Shailene Woodley doesn’t necessarily seem like an action hero.
But that’s part of the appeal of the “Divergent” franchise — her character, Tris, doesn’t start out as a hero, but becomes one. It’s taken some time. The third of the four installments, “Allegiant — Part I” opens this Friday, March 18. “Ascendant,” the last of the bunch, is scheduled for 2017.
Four films in the same series constitutes a fair-sized chunk of an actor’s life, particularly one who is only 24. Woodley talked about that recently, and more.
When you look back on it, did it occur to you that these films would be going on so long?
It’s pretty bizarre to look back at the trajectory of the last few years and realize that this has taken up half of my year every single year for the past three years.
Is that OK? Would you do it again?
Oh, I don’t know if I would do it again right now for another four years, but I would never change the past four years.
You make a lot of smaller films, took, like “The Spectacular Now” and “The Fault in Our Stars.” Do you bring that experience back to a blockbuster?
You do. The other thing is, as an actor, every single piece is so different. The content and the context of different opportunities varies so wildly you’re just sort of waiting to see what comes up. I would never say I would never do another franchise. I can’t see myself doing another franchise, but you never know what opportunities may arise, and what you might be passionate about.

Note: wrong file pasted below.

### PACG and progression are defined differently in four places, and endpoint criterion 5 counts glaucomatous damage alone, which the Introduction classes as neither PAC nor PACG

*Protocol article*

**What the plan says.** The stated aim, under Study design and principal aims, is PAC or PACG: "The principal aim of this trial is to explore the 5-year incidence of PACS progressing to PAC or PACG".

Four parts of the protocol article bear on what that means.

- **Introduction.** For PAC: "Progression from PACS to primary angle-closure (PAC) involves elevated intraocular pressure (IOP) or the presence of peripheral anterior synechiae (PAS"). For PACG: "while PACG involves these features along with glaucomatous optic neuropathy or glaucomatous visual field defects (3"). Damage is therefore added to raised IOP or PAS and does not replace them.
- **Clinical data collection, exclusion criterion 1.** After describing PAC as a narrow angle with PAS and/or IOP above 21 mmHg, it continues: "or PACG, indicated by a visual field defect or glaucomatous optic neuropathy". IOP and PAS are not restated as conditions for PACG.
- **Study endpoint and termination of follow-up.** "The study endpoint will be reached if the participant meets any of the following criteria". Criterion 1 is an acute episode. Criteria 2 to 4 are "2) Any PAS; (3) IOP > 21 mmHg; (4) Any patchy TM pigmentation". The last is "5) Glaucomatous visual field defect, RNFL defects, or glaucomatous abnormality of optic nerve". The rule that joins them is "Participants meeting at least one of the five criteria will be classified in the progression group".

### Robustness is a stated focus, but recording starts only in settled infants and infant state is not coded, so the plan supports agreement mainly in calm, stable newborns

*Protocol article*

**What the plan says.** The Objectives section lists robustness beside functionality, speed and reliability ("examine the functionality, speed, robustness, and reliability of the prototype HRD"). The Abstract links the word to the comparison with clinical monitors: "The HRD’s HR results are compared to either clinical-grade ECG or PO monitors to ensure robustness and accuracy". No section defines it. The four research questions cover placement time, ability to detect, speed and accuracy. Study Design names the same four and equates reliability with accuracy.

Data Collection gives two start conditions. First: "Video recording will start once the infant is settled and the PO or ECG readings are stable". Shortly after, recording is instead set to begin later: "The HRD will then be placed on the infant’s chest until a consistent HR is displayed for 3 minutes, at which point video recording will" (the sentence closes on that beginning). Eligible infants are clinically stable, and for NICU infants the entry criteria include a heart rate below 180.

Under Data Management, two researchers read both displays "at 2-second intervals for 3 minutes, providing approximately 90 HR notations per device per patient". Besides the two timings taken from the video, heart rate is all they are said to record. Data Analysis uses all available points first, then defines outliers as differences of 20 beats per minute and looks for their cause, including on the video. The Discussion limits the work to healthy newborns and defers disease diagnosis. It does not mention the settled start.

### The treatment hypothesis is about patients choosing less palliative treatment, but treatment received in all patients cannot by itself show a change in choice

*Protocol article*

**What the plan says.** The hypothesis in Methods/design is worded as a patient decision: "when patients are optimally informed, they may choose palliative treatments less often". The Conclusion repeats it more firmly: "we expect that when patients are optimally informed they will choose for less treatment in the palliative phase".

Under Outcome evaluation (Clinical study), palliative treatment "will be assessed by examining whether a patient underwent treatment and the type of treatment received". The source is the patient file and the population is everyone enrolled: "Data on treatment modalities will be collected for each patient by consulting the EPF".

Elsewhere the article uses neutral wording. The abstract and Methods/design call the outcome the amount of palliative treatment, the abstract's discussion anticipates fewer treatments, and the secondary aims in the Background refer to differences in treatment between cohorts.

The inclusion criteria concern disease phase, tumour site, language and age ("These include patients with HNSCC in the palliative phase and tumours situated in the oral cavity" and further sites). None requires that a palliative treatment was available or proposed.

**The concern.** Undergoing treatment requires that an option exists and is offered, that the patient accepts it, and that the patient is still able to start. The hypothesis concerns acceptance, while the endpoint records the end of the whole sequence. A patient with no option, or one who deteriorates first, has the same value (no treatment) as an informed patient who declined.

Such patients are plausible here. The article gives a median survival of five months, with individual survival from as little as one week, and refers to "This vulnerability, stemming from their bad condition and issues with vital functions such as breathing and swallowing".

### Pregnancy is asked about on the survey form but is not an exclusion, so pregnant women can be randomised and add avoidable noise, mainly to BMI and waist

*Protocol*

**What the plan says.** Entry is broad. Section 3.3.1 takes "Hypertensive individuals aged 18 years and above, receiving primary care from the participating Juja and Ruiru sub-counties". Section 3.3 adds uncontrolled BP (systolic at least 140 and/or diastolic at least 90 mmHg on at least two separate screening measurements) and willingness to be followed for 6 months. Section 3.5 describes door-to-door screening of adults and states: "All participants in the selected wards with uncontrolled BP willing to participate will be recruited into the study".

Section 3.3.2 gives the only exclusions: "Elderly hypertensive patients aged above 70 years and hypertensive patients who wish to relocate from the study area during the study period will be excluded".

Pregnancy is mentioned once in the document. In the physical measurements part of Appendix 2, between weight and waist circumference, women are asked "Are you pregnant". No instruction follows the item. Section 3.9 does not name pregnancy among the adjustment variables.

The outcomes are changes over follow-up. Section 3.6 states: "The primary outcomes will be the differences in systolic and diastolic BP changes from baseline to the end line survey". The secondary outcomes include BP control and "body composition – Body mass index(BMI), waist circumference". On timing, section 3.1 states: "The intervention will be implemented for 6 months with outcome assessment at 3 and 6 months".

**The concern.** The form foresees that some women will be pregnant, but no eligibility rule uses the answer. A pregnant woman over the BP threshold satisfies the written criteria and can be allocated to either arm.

Why is there such an appetite for movies starring young people in dystopian futures?
I’m not sure. I think probably people have an appetite for them because it’s a world we can’t relate to externally, on an external environment. And yet the running theme and the values between this human experience of people in that world are identical to the running themes and values of the world in which we live right now.
In this and “The Hunger Games,” the protagonists are strong young women. Was that important to you?
It was absolutely important, to look at this young woman who didn’t start off as a hero but through the process of being in an environment where she had to find her bravery and her courage in order to help the community around her was, I found deeply inspiring, and also important to see. We often see men in those roles, but it’s not as often we see women start off weak and become strong.
You break after every one. Is it difficult to get back into character?
She’s different every time. Tris, she’s obviously the same person and her core values and her core moral integrity, but she’s different because her environment constantly changes, and we as human beings, when our environment changes we drastically shift in the way that we show up in the world. Our dialogue wanes or waxes based on the situations we find ourselves in.
There’s you, Miles Teller, Zoë Kravitz, Ansel Elgort — it’s like a kind of all-star team for young talent.
Yeah, we’re fortunate. The beautiful thing about this cast is everyone’s been so successful, and everyone’s embracing each other’s success, which doesn’t always happen. You don’t always see people rallying for each other to be successful on movie sets. Or really any industry. This particular group, nobody’s jealous, nobody has crazy egos that are out of control. Everyone’s really even-keeled and supportive of the accomplishments that the others make.
Do you prefer big-budget films, or smaller ones?